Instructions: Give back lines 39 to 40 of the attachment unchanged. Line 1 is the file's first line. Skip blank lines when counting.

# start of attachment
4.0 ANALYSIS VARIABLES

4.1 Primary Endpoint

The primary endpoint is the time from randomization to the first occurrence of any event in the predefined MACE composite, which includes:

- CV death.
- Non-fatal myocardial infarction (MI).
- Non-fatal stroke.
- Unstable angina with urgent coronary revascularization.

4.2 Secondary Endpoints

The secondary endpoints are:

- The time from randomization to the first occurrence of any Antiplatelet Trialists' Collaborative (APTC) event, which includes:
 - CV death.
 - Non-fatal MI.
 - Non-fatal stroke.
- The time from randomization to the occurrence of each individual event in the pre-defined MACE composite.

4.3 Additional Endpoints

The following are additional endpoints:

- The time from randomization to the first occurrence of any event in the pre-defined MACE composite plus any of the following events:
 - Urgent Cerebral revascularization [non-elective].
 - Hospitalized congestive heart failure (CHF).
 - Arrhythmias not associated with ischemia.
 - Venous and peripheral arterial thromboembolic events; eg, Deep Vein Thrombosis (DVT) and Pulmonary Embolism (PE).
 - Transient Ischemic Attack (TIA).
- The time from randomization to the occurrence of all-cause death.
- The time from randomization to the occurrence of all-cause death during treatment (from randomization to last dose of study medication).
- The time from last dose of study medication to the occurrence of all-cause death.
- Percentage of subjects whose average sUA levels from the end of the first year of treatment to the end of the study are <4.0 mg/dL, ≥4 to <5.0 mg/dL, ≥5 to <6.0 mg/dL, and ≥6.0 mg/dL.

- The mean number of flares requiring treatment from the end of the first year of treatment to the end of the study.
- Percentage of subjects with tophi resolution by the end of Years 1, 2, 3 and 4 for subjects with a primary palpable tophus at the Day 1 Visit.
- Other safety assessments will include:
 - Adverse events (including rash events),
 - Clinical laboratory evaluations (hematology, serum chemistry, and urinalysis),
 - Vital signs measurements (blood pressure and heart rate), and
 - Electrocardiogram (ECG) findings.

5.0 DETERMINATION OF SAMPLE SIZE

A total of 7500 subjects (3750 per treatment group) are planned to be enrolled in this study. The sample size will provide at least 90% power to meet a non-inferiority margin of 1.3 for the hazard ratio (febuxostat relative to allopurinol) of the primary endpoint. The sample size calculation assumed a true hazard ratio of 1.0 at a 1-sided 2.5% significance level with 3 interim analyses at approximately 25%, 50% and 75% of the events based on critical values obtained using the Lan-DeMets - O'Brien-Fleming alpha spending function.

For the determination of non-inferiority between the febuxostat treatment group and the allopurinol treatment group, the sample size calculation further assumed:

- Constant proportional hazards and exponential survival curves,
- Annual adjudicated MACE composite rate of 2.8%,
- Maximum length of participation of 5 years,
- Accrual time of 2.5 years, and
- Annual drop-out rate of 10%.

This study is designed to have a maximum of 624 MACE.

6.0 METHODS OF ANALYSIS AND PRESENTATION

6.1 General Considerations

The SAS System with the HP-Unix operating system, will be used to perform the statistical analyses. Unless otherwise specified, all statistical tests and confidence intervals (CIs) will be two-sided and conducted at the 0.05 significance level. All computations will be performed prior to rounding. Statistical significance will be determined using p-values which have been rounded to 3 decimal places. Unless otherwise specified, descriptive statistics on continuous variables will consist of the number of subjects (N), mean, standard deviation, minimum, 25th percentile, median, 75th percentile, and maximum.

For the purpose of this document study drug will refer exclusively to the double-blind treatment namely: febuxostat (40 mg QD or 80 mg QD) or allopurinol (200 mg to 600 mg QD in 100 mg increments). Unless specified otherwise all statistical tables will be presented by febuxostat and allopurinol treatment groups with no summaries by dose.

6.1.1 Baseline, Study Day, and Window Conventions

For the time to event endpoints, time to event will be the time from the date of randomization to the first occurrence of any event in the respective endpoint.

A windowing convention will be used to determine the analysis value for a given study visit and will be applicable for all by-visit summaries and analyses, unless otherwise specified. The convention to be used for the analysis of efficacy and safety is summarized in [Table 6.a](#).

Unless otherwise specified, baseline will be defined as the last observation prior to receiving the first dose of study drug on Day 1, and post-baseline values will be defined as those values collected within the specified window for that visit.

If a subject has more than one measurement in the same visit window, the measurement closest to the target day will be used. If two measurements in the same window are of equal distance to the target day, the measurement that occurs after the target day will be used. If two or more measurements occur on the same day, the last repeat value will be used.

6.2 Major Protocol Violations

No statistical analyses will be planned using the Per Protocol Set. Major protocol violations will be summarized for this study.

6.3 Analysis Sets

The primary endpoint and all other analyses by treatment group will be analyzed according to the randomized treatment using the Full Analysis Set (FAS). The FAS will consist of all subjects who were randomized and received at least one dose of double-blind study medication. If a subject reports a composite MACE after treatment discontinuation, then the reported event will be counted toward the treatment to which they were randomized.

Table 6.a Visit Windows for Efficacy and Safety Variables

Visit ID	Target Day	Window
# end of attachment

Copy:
- Maximum length of participation of 5 years,
- Accrual time of 2.5 years, and